Mr. Linfield - would be pioneer aviator of Margate
Featured in the January 2011 handbook.
In fond memory of the late Mick Twyman
A favourite and enduring comedy film is “Those Magnificent Men in Their Flying Machines”, in which the audience is treated to the comedic story of early aviators involved in a race across the Channel. The film is prefaced by some side-splitting clips of some of the highly bizarre contraptions in which those early would-be bird men hoped to soar in the sky. Amusingly for us viewing at a safe distance of time and space, but doubtless heartbreaking for them, their efforts, almost invariably, ended in disaster, amid a welter of splintered timber and torn fabric, not to mention the human cost of bones and bodies. With today’s effortless travel by Jet Liner we perhaps tend to overlook those brave, and often foolhardy, souls whose determination that man would fly, often overcame their better judgement, but fly they did, eventually, and today’s aircraft are light years away from the wood and string of the pioneers.
Margate can, however, lay claim to one such pioneer fledgling birdman, and while he neither appears to have flown very far, or end up in a tangled heap of wreckage, his story is very interesting, and previously unknown. My interest was sparked in 1999 during my researches into the old Tudor House, in King Street, for the Margate Historical Society. During the course of several interviews which I had with, the then 99 years old, Harold Doughty, restorer of the old house in 1951, he not only gave me much important information regarding that restoration but also, very kindly, regaled me with some highly interesting tales of his childhood days in Edwardian Margate. One such story, heard at his fathers knee as a very small boy, and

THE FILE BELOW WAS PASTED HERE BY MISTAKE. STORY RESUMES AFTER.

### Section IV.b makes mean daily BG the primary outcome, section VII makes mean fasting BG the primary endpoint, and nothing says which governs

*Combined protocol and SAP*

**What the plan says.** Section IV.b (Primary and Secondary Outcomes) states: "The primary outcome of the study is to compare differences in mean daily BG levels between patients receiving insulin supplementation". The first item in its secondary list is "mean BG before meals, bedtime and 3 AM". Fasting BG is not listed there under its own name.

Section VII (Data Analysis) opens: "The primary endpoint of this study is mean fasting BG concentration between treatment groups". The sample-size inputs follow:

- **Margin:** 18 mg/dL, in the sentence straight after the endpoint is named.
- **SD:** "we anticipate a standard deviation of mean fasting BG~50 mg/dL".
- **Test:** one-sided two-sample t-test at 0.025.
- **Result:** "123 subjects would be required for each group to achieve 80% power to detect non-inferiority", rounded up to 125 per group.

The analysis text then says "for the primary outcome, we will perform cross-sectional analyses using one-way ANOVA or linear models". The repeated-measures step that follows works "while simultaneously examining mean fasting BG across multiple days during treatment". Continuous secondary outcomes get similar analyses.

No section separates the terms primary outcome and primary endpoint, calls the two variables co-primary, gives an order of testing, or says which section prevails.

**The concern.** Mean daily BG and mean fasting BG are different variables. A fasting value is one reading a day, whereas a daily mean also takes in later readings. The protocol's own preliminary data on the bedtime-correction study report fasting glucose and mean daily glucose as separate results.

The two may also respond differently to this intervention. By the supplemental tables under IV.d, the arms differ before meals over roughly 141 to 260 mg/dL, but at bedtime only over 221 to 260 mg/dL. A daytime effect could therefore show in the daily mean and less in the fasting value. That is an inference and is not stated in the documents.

obviously relating to events of the 19th century, concerned a gentleman who once carried out experiments with a flying machine on the slopes of the fields which now form part of Dane Park. Harold told me that the machine was looked after by a mechanic from Bangham’s Cycle Depot in Cecil Square. So, without a date to start from, research colleague Alf Beeching and myself, set out to see what we could find.
In the “Keble’s Gazette” for 3rd June 1882, was this little gem:-
“Mr Linfield, of Margate, has for some time past been engaged in constructing a machine of his own invention intended for aerial ascents, and yesterday afternoon an experiment of the working machine was made at the Gas Works, its results being so far satisfactory as to hold out a promise of an ultimate success. The machine a rather curios affair, being something like a bicycle on a large scale, with a construction to catch the wind, and thus produce an ascent, aided by the exertions of the rider. Before an ascent can be procured, the machine has to run rapidly down a slope in order to get the speed up”. In a later edition the paper told how this really was a bicycle on a huge scale, with a central column, on which was suspended a pair of folding wings. The runway for the experiments was the sharp slope which is now Addiscombe Road, down which the intrepid Mr. Linfield would pedal furiously, while the mechanic, from Bangham’s, would run equally furiously, alongside, making sure that all was well until the “Pilot” pulled a lever which released the wings into the open position. Unfortunately for posterity,
Mr. Linfield’s attempts were not crowned with the success of the hoped for sustained flight, but just short staggering leaps skyward. Sad really, as, who knows, Margate might just have earned a niche in world history!